On the first slide of his PowerPoint presentation on the merits of his debt-limit deal with the president, House Speaker John Boehner, R-Ohio, says the agreement avoids “tax hikes, which would destroy jobs, while preventing a job-killing national default.”
Nowhere in the seven-page document, nor in the excerpts of Boehner’s remarks to GOP House members released by the speaker’s office, do the words “job” and “creating” appear together. They don’t show up in the White House fact sheet on the deal, either.
President Obama opened his remarks on Sunday night by saying the agreement “will reduce the deficit and avoid default”; he closed by saying it “will allow us to turn to the very important business of doing everything we can to create jobs, boost wages, and grow this economy faster than it's currently growing.”
The very obvious question, for everyone involved, is “Wait – you weren’t doing that already?”
They weren’t, of course, and both sides appear to have dropped any suggestion to the contrary. Congressional Republicans aren’t claiming that a plan to cut up to $3 trillion in spending will stimulate job growth, even though the foundation of their economic platform is “spend less, hire more”. Obama has parroted the GOP’s claim that “uncertainty” has been holding back job growth, but he’s largely talking about the uncertainty manufactured in Washington during the debt-limit debate.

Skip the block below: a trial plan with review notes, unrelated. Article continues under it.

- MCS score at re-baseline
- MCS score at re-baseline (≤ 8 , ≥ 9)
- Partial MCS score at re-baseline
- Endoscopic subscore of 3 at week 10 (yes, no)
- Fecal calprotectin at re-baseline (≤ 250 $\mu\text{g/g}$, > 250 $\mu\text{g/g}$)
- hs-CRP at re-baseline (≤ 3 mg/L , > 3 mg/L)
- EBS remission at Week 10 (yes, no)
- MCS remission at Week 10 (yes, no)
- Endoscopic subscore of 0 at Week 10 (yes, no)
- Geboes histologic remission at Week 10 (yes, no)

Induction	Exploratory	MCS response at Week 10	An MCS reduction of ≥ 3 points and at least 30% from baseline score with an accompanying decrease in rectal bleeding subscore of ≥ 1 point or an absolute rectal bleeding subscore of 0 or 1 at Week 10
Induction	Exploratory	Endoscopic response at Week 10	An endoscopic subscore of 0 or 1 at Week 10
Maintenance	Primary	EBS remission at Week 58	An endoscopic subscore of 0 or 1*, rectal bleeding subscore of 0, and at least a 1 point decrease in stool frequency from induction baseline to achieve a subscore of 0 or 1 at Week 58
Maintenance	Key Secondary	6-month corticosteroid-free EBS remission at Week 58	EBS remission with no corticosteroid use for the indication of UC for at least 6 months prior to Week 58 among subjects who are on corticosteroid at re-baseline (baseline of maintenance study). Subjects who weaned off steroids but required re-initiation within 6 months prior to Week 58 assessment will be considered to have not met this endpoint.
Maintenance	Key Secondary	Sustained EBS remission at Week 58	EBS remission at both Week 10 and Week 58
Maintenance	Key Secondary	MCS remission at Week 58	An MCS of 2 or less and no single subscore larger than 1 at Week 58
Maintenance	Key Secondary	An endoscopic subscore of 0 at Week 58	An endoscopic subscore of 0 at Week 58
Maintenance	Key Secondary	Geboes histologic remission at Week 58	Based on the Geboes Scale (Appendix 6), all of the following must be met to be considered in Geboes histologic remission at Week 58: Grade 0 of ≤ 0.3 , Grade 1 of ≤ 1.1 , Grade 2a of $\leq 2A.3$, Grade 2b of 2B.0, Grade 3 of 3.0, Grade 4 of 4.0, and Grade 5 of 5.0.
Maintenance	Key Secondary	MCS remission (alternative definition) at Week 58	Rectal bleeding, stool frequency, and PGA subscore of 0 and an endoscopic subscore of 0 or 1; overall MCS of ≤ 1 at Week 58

It’s clear now that the biggest failure for Obama and Congress in regards to the debt limit – and the most harm for the U.S. economy – isn’t contained in the structure of the final deal. It’s the fact that Washington just spent several months wholly distracted from a recovery that was sputtering dangerously back toward another recession.
To borrow some Wild West imagery, lawmakers loaded up a stagecoach with school kids a few months ago, spurred the horses, sent them all racing toward a cliff, and, at the last moment, stopped them from flying into a ravine. Meanwhile, back at the ranch, cattle rustlers waltzed in and made off with the herd.
Economists call that an “opportunity cost” – the notion that what you spend on an action includes the value of what you could have been doing instead – and this one is particularly steep.
In the time that lawmakers consumed themselves with the question of whether or not to allow the federal government to default on its debt, private-sector job growth stagnated. The Commerce Department reported gross domestic product grew only 1.3 percent in the second quarter, and it revised its estimate of first-quarter growth down to 0.4 percent. The grim news continued on Monday, when the ISM Manufacturing Survey, a closely watched measure of industrial activity, checked in well below analyst expectations. Some economists began to revise their third-quarter growth projections downward as a result.
That’s likely why Monday’s early Wall Street rally, spurred by the debt-deal news, turned so quickly to another retreat: Before markets opened in New York on Monday, analysts were warning that avoiding a default or even a credit downgrade didn’t address the real problems in the recovery.
“The market is likely to trade relief if a government shutdown is avoided,” Goldman Sachs analysts wrote. “But for that relief to persist and extend, the economic news will need to look better than it has.”
Maybe now everyone in Washington can get around to working on that.